Also, one thing we can and should do is use fs-verity for /boot - this PR needs to do the same thing for /boot that it does for /ostree/repo/objects (at least when /boot is a separate FS). For Fedora CoreOS we could probably turn on ext4+verity for /boot by default even if we don't make the switch for /. That could at least help us prove out some of the secure/trusted boot bits combining with fs-verity even if we aren't doing it for the rest of userspace yet.

@cgwalters cgwalters force-pushed the cgwalters:ostree-verity branch from 21c36dd to 957f05b Oct 31, 2019
@cgwalters

This comment has been minimized.

Copy link
Member Author

cgwalters commented Oct 31, 2019

OK a number of tweaks, biggest is that we now also do fsverity for files in /boot.

Also now:
Depends: https://gitlab.gnome.org/GNOME/libglnx/merge_requests/11

@cgwalters

This comment has been minimized.

Copy link
Member Author

cgwalters commented Oct 31, 2019

I think the remaining files to cover are the config file (circular, need to write it then verity it), and the origin file.

@cgwalters

This comment has been minimized.

Copy link
Member Author

cgwalters commented Oct 31, 2019

Side note: I just confirmed that fs-verity is perfectly happy to run without any privileges (plain Unix user). This means that ostree's fsverity support would work just fine for flatpak user installs. One could also use fs-verity for random config files like ~/.bashrc.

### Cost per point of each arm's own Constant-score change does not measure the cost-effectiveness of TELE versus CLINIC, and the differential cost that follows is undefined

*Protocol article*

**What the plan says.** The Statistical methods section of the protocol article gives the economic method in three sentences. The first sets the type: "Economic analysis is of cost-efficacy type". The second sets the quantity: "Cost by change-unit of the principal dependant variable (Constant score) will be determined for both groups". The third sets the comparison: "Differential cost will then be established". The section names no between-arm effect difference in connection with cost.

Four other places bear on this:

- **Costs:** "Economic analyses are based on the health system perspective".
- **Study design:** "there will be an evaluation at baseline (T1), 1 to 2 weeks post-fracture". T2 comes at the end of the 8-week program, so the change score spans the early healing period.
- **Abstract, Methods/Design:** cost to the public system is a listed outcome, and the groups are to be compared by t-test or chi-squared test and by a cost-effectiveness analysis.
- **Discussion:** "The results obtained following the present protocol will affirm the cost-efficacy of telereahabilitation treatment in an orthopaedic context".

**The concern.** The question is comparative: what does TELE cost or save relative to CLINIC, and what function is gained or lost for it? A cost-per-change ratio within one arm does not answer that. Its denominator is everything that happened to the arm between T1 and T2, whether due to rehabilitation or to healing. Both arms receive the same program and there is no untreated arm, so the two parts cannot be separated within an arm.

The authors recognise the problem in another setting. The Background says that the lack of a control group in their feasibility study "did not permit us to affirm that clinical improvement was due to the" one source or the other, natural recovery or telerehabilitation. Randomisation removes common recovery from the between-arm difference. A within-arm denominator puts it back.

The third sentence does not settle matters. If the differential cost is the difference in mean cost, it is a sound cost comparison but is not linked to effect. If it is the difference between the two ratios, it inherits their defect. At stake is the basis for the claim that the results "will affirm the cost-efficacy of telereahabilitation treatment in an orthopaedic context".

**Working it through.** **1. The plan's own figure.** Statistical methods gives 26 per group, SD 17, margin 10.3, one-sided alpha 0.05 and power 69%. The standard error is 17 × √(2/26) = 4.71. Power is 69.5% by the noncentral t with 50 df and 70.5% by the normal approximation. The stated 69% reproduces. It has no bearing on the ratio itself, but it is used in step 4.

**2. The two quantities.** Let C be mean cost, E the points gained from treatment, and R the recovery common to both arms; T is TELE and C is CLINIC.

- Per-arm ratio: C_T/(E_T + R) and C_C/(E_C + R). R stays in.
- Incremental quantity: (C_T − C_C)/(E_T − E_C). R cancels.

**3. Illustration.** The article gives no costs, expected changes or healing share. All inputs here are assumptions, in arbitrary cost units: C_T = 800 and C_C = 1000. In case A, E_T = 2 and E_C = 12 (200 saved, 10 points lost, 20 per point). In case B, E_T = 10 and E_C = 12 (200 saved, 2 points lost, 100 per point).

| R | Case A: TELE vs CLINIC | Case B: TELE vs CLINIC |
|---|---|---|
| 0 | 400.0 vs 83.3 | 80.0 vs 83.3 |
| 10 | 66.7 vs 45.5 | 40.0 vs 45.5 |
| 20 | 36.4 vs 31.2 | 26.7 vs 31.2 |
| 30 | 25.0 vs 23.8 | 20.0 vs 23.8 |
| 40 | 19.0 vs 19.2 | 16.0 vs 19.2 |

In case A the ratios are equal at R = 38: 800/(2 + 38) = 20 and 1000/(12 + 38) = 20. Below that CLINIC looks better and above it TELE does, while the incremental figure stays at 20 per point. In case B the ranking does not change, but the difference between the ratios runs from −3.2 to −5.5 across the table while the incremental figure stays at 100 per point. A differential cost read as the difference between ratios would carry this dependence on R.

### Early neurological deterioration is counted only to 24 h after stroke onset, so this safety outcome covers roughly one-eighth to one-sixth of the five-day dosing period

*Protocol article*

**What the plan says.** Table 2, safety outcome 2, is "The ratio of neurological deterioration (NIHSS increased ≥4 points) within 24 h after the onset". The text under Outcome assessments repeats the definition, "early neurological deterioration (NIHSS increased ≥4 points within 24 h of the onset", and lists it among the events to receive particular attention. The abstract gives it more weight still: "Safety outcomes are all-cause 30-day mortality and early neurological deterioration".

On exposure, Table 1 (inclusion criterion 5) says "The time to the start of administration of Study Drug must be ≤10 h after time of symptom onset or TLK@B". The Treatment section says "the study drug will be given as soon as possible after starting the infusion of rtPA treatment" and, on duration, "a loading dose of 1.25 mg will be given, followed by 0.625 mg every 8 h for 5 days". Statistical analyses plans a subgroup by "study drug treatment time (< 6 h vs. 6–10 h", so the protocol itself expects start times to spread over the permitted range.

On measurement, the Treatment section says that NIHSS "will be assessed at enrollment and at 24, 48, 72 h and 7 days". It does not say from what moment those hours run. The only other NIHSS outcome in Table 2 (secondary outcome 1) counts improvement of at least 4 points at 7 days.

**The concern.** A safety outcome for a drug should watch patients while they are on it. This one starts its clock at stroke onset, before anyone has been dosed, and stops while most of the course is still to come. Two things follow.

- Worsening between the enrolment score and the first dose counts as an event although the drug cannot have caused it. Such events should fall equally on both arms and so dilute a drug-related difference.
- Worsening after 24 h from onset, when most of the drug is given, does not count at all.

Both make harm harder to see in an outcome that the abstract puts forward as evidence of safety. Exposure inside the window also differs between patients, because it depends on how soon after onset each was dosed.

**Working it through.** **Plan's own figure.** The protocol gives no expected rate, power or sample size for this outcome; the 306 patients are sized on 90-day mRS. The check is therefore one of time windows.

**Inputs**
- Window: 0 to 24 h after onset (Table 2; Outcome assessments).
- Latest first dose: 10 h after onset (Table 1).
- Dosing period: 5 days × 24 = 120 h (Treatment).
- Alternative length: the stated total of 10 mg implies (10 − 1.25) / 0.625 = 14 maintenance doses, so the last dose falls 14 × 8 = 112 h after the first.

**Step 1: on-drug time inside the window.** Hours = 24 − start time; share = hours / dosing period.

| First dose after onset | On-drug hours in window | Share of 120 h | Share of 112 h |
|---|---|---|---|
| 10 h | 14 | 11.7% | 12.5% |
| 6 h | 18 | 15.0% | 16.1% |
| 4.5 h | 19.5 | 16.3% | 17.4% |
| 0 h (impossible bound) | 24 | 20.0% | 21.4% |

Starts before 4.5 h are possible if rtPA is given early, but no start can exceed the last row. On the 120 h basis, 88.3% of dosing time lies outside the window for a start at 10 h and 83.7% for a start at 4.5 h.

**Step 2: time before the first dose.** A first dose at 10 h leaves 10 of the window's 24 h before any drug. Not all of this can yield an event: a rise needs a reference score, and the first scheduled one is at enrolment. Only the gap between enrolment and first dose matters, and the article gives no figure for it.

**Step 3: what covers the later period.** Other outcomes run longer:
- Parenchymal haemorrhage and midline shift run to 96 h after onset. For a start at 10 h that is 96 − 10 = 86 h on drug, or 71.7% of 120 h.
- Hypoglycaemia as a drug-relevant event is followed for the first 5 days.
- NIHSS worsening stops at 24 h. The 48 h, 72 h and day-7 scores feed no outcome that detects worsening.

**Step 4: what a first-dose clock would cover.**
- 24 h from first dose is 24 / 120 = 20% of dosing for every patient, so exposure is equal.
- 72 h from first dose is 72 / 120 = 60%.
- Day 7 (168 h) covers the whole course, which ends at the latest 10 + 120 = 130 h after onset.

We also should consider how this intersects with /etc of course - ext4 doesn't do reflinks, so we'll end up with un-veritied copies. With a theoretical XFS w/fsverity, we could rely on reflinks.

Hmm. Maybe now that overlayfs is pretty stable...we should go with adding a model where overlayfs is used for /etc with OSTree (ostree config set sysroot.overlayetc true) This would have a few benefits; it'd be more efficient on filesystems without reflinks, and it'd also let us rely on having the default config files be read with verity.

I'm excited about the potential of fs-verity!

@cgwalters cgwalters force-pushed the cgwalters:ostree-verity branch 3 times, most recently from 3a9132d to 2f516e7 Nov 4, 2019
@cgwalters cgwalters force-pushed the cgwalters:ostree-verity branch from 2f516e7 to c2301cb Dec 6, 2019
@cgwalters cgwalters changed the title WIP: fsverity Initial fs-verity support Dec 6, 2019
@cgwalters

This comment has been minimized.

Copy link
Member Author

cgwalters commented Dec 6, 2019

Lifted the WIP from this - it definitely works and does something useful today: makes files immutable. I particularly want to do this for FCOS for /boot to start since we don't have the readonly bind mount over /boot.

The question is; is that worth merging as is? I'm uncertain. I think it's quite likely we'll need a "sign this file" callback. And...looking at that, we have the big decision whether to import the existing C code or to execute it as a subprocess (or, try to get a library made out of it upstream) (Or, git submodule it).

And, none of the signing will really be worth much until we implement a full plan per above.